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janetw_suiching

Deleting The Digital Divide One Computer at a Time | Indiegogo - 1 views

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    one solution to help inequality problem?
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    Good crowd-funding project that tries to help solve the digital divide problem by providing infrastructure to those who lack the money to purchase a computer. In addition to providing the physical infrastructure of the computer to allow those without one to catch up to society, perhaps another solution to conquer the digital divide is to educate those who have just received computers how to use the internet to look for information, consume, produce and distribute the information.
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    Honestly I think public libraries need WAY more computers.
Kevin Stranack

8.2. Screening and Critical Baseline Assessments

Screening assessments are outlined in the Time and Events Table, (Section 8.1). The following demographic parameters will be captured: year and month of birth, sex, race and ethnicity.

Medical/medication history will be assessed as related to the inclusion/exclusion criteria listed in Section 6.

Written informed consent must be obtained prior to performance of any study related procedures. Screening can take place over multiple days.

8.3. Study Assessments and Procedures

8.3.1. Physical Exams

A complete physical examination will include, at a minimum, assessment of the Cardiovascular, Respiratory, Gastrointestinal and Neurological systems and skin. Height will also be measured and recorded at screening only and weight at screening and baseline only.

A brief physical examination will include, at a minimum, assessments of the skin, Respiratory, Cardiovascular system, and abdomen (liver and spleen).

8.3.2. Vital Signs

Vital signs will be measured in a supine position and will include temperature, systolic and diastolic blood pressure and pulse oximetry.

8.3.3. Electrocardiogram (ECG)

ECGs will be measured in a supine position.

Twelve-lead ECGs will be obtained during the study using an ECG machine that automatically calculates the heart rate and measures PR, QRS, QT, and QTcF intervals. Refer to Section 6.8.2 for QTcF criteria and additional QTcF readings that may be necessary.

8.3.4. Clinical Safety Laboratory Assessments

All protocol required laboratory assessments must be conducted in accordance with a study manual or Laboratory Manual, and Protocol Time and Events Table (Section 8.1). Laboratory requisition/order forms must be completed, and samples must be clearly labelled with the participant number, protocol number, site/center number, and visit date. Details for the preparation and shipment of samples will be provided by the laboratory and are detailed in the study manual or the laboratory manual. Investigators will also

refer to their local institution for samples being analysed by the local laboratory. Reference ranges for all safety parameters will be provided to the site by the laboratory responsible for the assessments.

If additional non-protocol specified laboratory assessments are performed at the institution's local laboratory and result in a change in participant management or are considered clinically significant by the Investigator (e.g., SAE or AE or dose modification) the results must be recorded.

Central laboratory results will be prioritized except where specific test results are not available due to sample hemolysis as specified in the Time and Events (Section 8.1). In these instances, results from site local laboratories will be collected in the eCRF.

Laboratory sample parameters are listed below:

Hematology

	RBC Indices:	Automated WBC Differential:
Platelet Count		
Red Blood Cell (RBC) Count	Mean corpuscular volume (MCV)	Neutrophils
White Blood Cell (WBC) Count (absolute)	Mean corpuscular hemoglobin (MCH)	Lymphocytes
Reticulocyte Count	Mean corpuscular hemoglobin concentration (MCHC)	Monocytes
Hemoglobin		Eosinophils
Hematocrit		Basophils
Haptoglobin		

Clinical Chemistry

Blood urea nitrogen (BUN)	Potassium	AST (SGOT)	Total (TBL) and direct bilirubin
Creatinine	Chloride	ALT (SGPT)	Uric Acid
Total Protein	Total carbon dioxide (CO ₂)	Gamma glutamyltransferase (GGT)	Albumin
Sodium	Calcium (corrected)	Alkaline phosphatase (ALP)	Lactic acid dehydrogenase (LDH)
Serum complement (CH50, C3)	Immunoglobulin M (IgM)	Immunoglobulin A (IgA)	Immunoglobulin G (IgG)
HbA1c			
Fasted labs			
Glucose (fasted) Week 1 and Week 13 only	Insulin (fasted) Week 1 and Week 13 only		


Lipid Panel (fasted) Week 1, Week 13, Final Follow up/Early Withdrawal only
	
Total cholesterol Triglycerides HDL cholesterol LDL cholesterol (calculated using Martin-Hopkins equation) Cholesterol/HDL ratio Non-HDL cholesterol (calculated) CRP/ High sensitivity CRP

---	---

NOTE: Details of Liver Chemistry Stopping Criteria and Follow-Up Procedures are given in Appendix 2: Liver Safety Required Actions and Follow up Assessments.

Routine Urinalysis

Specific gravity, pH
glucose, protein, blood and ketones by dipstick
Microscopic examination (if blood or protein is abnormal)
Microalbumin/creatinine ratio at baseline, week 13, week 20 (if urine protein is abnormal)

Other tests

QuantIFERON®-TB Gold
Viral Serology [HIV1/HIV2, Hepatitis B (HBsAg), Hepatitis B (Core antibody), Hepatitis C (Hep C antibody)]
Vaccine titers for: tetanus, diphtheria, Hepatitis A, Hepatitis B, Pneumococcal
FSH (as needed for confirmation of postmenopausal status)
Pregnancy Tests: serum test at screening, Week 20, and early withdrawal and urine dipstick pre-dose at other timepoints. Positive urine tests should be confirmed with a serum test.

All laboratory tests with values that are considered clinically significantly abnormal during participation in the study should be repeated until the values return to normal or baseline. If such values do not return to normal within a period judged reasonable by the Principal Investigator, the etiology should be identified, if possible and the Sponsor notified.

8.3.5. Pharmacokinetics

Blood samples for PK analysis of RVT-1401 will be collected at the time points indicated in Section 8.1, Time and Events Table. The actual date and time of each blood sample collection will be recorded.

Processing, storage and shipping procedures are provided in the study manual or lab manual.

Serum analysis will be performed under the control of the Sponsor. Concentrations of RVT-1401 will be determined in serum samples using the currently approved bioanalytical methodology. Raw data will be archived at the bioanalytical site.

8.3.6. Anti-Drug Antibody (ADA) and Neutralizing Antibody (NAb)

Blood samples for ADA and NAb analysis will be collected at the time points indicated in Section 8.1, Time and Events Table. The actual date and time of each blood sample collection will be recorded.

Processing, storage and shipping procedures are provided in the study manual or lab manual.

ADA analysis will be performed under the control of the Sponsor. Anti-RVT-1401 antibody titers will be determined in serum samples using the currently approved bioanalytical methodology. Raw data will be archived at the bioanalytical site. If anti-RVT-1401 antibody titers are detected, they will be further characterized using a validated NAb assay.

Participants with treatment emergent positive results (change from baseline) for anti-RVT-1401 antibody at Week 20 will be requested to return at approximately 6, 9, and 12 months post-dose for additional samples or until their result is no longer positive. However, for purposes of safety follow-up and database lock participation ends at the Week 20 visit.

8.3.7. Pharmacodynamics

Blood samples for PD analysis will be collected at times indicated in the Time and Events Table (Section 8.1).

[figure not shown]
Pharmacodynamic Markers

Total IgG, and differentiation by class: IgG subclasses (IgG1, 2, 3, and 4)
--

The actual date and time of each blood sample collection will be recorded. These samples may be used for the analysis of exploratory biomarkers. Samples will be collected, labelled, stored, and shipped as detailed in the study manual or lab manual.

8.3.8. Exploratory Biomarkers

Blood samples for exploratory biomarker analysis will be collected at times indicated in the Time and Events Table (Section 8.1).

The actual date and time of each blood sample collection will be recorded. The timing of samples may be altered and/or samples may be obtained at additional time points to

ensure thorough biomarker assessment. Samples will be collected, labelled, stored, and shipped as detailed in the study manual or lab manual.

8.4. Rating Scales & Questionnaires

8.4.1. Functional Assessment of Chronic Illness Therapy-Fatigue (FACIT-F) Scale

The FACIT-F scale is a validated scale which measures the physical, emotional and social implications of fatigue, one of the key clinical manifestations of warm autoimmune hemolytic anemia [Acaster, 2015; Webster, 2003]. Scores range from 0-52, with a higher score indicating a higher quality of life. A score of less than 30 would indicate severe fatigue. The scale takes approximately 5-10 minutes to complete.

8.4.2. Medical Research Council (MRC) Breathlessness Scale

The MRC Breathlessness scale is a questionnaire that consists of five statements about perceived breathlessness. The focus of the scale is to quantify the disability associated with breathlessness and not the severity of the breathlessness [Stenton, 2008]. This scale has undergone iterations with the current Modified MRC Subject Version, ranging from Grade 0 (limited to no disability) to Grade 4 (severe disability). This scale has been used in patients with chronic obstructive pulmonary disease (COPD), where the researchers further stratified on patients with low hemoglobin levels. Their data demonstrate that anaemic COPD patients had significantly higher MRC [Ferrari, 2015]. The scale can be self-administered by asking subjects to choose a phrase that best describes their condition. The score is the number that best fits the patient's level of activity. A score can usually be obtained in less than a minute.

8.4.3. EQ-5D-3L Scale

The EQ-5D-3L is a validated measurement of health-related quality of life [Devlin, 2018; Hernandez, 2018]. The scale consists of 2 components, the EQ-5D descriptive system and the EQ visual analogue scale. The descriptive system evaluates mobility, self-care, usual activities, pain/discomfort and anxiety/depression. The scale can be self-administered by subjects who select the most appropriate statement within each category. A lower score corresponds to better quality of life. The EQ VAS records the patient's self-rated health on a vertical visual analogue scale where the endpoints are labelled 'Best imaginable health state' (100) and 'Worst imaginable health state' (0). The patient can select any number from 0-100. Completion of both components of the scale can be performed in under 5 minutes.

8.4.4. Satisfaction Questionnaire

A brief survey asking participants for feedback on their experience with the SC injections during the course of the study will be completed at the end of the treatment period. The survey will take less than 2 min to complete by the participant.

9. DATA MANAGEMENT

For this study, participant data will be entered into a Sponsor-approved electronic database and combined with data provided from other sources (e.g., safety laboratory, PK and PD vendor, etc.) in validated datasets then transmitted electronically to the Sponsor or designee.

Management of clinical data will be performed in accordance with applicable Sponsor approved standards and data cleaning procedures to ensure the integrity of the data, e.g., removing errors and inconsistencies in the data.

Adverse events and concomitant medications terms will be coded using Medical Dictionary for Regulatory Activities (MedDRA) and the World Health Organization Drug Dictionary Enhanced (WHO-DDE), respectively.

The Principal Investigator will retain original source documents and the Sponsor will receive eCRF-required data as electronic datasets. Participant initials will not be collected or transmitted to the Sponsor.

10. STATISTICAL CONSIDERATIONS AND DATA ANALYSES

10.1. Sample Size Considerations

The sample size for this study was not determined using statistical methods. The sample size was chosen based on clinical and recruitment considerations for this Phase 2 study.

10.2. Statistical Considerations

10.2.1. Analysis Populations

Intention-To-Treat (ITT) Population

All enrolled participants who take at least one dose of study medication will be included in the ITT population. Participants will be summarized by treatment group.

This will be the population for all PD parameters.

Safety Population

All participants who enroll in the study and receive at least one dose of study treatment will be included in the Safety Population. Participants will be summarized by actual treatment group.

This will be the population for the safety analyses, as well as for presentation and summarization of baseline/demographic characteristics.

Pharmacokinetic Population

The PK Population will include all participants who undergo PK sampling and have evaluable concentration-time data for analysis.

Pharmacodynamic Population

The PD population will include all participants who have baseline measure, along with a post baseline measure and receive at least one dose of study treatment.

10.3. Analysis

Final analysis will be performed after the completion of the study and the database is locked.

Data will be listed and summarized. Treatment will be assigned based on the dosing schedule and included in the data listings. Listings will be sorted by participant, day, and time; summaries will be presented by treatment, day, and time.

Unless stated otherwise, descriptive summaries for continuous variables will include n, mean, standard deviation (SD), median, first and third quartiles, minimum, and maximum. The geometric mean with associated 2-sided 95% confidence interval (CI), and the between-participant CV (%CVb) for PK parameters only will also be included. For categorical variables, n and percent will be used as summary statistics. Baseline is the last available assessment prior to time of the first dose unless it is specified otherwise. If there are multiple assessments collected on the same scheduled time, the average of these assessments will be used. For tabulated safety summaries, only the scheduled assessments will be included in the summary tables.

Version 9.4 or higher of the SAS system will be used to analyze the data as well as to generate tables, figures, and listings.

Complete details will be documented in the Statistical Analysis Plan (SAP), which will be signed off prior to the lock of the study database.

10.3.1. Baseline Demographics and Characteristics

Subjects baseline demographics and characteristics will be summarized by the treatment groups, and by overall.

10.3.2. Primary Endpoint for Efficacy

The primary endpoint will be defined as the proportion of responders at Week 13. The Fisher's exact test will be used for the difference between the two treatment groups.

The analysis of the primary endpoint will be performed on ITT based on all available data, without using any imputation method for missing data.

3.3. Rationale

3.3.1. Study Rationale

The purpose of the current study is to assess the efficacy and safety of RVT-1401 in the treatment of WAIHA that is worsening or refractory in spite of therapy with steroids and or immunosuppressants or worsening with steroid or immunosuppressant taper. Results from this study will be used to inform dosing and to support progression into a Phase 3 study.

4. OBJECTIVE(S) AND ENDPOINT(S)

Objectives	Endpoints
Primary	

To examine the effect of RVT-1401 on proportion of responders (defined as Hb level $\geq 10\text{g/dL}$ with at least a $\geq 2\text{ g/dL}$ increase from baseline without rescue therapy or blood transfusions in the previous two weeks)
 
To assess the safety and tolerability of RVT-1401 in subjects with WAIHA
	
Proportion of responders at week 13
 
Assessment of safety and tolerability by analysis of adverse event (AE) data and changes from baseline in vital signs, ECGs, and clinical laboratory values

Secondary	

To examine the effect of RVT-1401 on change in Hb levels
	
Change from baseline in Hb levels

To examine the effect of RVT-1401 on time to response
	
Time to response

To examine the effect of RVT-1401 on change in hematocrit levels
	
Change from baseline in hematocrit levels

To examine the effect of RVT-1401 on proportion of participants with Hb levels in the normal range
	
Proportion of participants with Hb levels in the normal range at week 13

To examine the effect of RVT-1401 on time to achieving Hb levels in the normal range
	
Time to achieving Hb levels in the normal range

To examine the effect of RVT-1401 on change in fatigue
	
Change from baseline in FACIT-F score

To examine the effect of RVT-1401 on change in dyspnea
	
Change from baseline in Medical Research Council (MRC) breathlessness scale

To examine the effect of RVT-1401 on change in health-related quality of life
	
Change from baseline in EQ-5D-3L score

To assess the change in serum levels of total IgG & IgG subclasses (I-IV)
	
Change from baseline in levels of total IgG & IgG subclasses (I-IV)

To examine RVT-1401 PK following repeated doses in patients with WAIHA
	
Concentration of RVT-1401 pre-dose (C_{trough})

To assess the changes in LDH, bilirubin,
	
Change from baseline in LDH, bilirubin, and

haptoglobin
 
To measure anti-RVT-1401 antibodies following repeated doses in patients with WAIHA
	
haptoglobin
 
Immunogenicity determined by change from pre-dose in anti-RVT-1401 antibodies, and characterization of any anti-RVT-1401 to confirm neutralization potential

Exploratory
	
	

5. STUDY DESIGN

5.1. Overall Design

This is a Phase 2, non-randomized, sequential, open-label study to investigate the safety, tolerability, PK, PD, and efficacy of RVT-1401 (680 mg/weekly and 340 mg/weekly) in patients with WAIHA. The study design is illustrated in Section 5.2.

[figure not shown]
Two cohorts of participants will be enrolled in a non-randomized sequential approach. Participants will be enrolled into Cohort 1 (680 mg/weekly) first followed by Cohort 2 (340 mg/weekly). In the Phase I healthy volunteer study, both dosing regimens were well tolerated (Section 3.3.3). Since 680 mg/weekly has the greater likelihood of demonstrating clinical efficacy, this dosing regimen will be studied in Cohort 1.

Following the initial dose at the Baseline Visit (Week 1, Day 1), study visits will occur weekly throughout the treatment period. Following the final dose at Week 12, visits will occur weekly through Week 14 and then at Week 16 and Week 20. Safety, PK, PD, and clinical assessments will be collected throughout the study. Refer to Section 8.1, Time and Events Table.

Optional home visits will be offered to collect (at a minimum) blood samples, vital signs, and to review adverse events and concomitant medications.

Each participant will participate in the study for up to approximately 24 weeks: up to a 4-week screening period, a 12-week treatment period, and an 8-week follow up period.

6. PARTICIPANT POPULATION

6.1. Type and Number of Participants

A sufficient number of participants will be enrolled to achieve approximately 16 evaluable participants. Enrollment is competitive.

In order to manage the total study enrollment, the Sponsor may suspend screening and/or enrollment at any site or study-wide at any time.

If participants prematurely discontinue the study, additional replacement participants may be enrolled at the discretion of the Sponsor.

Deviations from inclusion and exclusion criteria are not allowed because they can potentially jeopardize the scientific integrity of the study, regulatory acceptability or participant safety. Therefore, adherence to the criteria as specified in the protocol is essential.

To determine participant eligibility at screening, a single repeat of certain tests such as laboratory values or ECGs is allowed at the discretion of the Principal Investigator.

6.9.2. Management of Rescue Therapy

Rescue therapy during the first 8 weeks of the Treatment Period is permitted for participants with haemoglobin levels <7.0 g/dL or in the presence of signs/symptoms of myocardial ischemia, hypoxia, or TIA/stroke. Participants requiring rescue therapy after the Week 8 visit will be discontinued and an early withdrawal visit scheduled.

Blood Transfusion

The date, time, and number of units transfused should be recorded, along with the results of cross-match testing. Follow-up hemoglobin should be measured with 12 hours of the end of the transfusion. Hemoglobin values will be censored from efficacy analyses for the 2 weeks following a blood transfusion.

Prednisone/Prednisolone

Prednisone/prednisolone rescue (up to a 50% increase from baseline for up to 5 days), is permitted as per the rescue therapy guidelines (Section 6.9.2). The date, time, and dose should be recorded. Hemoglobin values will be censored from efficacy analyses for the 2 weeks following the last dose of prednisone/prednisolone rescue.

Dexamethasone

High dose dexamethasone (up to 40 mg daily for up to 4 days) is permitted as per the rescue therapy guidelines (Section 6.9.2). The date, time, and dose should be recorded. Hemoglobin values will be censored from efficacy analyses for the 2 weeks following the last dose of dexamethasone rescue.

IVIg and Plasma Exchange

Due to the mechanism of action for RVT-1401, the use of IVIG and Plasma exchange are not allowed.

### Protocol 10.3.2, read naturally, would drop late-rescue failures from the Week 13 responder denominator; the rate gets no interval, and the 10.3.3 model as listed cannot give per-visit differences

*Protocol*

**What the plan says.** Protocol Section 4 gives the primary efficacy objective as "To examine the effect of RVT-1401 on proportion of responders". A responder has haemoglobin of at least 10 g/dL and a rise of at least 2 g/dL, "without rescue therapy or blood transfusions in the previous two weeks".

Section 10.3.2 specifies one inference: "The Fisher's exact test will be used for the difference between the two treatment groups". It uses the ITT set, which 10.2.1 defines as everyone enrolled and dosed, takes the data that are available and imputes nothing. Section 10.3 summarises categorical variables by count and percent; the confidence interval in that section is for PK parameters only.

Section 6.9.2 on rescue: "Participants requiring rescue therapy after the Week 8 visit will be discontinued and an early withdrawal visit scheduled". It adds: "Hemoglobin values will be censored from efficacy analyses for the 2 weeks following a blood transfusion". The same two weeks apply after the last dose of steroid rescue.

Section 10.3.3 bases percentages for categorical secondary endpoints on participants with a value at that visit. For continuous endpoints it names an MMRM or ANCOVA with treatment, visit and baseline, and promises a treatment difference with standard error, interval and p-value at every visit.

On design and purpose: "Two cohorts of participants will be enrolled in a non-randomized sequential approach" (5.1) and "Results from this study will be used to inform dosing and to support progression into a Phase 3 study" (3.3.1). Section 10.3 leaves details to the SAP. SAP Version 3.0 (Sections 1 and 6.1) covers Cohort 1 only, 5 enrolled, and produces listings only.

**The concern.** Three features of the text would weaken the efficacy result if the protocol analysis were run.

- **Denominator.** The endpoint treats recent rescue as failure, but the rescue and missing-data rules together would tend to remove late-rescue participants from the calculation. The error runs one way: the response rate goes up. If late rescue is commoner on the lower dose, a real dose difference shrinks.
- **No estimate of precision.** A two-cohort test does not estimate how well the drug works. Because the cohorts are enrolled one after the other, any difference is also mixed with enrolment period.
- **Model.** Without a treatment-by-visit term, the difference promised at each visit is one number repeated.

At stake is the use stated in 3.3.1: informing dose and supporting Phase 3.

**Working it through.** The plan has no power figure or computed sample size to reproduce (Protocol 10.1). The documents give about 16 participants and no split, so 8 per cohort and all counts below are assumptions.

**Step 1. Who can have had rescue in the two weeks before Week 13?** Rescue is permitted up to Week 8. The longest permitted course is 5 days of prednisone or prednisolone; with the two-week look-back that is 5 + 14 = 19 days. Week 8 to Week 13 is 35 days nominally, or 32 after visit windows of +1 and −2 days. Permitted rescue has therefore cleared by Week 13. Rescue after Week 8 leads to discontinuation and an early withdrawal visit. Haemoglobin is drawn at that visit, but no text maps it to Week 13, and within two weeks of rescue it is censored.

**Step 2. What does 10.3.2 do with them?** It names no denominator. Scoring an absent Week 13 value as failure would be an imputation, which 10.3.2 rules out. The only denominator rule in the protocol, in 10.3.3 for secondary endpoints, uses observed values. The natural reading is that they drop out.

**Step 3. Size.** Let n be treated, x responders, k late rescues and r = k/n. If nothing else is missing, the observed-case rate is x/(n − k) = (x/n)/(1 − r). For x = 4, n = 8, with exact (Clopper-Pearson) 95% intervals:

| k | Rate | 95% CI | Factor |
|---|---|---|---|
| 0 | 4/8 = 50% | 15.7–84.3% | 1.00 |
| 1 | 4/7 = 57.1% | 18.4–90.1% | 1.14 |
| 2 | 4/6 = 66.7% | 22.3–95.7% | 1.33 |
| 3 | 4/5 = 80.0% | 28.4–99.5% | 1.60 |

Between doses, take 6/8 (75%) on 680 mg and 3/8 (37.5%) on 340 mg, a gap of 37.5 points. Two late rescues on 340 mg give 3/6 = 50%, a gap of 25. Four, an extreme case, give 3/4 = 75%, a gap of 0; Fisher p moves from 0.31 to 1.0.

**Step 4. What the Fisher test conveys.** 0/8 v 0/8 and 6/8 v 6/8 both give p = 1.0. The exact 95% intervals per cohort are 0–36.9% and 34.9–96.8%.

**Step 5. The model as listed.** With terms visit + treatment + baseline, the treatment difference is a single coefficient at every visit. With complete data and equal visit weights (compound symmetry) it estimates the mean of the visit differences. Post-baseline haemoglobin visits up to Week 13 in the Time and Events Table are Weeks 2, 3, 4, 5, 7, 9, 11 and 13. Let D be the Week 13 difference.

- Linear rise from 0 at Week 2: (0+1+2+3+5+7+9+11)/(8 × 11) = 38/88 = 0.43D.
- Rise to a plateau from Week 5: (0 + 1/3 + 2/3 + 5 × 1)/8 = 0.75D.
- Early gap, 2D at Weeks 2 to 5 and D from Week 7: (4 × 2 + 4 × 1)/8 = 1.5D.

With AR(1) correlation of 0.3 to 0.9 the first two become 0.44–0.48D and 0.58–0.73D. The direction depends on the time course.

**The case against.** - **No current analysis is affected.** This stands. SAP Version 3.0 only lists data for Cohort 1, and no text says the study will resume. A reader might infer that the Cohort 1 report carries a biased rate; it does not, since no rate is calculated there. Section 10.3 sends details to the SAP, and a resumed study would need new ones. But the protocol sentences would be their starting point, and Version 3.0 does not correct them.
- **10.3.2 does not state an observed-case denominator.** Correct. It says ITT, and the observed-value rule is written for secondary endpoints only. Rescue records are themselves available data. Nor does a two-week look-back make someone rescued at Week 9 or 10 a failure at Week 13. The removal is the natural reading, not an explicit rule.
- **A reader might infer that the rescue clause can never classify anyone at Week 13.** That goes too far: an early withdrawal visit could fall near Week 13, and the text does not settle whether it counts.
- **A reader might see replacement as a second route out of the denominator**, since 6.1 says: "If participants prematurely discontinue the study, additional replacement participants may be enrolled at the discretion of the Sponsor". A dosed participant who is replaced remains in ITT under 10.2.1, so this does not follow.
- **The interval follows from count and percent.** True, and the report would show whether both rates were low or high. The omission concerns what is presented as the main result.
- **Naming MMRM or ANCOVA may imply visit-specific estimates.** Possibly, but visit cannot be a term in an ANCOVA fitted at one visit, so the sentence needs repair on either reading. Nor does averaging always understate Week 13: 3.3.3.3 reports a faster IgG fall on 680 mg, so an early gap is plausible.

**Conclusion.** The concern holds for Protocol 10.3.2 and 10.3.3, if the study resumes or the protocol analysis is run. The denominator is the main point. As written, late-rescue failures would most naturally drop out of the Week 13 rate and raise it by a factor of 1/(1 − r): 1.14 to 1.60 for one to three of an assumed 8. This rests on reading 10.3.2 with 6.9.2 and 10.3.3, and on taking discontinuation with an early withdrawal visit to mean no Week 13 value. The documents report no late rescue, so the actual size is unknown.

A New Digital Divide? - NZ Commons - 0 views

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    "So why do we have an emerging digital divide in society where one group has easy and instant access to new research often funded out of the public purse yet others face significant costs, delays or barriers to accessing knowledge?" "In the past, one might have expected society's 'critics and consciences' to be located in universities. Now many of these voices, including some who have retired, are outside these institutions."
Kelly Furey

This Is How Big Canada's Digital Divide Is - 0 views

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    Although Canada is one of the most wired countries in the world the digital divide among households persists. This article does a really good job of exemplifying the problem in Canada.
franespuig

Reducing the Digital Divide in South Africa - 2 views

Do you really think great economic "empires" will ever think about Africa or anybody apart from money?